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Keratosis pilaris

Contents of this page:


Keratosis pilaris on the cheek
Keratosis pilaris on the cheek
Keratosis pilaris rubra faceii
Keratosis pilaris rubra faceii
Keratosis pilaris rubra faceii
Keratosis pilaris rubra faceii

Definition    Return to top

Keratosis pilaris is a common skin condition in which a protein in the skin called keratin forms hard plugs within hair follicles.

Causes    Return to top

Keratosis pilaris is benign, self-limiting, and often disappears with age. It is more common in patients who tend to have very dry skin, or who have atopic dermatitis (eczema). It seems to run in families.

In mild cases, small bumps, similar in appearance to "goose bumps," are found on the backs of the upper arms. The texture is that of very coarse sandpaper.

Bumps may also appear on the buttocks and thighs. Less commonly, lesions appear on the face and may be mistaken for acne.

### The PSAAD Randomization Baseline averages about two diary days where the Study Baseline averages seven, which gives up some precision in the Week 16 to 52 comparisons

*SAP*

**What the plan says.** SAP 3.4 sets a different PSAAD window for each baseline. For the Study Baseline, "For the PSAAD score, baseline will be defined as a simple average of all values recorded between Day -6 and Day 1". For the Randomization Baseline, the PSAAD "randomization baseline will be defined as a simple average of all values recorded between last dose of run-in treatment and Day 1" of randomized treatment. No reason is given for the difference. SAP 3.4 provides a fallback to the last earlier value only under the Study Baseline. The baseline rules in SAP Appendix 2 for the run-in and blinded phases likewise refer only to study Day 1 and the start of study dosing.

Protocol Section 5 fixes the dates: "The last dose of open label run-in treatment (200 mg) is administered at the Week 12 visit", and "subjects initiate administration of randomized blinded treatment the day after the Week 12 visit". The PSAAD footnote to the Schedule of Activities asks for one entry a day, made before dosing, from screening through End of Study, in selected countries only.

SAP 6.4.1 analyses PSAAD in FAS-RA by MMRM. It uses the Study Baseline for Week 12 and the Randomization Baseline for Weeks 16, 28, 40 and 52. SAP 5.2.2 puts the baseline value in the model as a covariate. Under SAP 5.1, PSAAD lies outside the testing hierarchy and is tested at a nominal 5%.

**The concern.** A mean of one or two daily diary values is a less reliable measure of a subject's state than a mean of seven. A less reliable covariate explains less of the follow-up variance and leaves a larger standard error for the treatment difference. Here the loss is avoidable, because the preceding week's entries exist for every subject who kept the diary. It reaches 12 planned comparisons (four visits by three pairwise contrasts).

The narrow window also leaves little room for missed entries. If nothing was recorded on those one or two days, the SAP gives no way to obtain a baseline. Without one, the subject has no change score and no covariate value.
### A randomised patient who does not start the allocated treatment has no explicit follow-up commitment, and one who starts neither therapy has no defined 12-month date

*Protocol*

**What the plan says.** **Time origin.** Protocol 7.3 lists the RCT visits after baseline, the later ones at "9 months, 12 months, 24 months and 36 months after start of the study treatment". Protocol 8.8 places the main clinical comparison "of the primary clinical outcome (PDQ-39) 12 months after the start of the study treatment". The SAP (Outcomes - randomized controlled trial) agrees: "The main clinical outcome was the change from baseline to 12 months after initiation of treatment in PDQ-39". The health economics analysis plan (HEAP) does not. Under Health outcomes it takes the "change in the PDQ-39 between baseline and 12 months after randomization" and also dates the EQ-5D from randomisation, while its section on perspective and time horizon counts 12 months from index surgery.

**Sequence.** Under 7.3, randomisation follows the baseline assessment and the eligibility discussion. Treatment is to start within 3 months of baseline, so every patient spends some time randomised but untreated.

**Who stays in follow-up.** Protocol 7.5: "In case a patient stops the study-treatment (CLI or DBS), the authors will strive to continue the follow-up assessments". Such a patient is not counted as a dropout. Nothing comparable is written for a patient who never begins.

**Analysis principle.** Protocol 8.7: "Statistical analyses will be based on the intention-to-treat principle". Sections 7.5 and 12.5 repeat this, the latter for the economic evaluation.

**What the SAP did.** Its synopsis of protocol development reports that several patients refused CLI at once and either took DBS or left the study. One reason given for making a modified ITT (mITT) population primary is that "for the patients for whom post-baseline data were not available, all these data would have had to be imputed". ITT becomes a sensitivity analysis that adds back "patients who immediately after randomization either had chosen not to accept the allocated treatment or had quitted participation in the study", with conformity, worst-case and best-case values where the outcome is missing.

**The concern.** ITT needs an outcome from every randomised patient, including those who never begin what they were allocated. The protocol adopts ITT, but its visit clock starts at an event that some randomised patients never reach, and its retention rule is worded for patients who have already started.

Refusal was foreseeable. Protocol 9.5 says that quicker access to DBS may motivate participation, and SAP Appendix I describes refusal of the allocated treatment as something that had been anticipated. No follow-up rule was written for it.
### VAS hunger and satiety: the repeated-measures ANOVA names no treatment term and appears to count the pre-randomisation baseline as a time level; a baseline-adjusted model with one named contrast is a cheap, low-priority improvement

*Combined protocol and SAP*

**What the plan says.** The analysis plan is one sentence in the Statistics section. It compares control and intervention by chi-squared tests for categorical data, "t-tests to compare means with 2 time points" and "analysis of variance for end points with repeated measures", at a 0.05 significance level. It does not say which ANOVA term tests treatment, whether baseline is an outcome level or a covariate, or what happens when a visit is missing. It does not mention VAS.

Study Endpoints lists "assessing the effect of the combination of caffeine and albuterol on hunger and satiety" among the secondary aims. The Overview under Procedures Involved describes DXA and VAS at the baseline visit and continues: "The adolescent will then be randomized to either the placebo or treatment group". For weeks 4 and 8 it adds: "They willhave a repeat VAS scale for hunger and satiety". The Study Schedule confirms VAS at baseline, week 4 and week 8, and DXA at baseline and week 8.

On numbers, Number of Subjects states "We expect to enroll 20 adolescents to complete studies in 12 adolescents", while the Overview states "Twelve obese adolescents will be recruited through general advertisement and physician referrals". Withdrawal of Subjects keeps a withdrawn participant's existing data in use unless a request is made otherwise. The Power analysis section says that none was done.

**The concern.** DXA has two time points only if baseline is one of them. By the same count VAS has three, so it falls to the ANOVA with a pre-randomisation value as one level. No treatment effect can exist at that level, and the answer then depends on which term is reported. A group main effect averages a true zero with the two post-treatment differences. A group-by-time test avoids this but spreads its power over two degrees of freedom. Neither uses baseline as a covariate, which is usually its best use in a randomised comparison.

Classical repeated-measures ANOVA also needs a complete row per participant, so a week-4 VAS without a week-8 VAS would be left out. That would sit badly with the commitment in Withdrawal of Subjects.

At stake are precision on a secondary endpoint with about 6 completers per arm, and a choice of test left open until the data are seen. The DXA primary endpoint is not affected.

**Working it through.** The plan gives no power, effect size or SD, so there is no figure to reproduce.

Individual lesions consist of small, skin-colored papules that form within hair openings. The condition is generally worse in winter and often clears in the summer.

Symptoms    Return to top

Exams and Tests    Return to top

Physical examination is usually sufficient for your health care provider to make this diagnosis. Testing is usually not necessary.

Treatment    Return to top

Moisturizing lotions are often soothing and may help the appearance of the skin. Skin creams with medications containing urea, lactic acid, glycolic acid, salicylic acid, tretinoin, or vitamin D may be recommended by your physician. However, improvement often takes months and the bumps are likely to come back.

Outlook (Prognosis)    Return to top

Keratosis pilaris may fade slowly with age.

When to Contact a Medical Professional    Return to top

Call for an appointment with your health care provider (or discuss the condition during a routine visit) if you suspect that you have keratosis pilaris and the condition does not respond to use of over-the-counter moisturizing lotions.

Update Date: 2/5/2008

Updated by: Kevin Berman, MD, PhD, Associate, Atlanta Center for Dermatologic Disease, Atlanta, GA. Review provided by VeriMed Healthcare Network. Also reviewed by David Zieve, MD, MHA, Medical Director, A.D.A.M., Inc.

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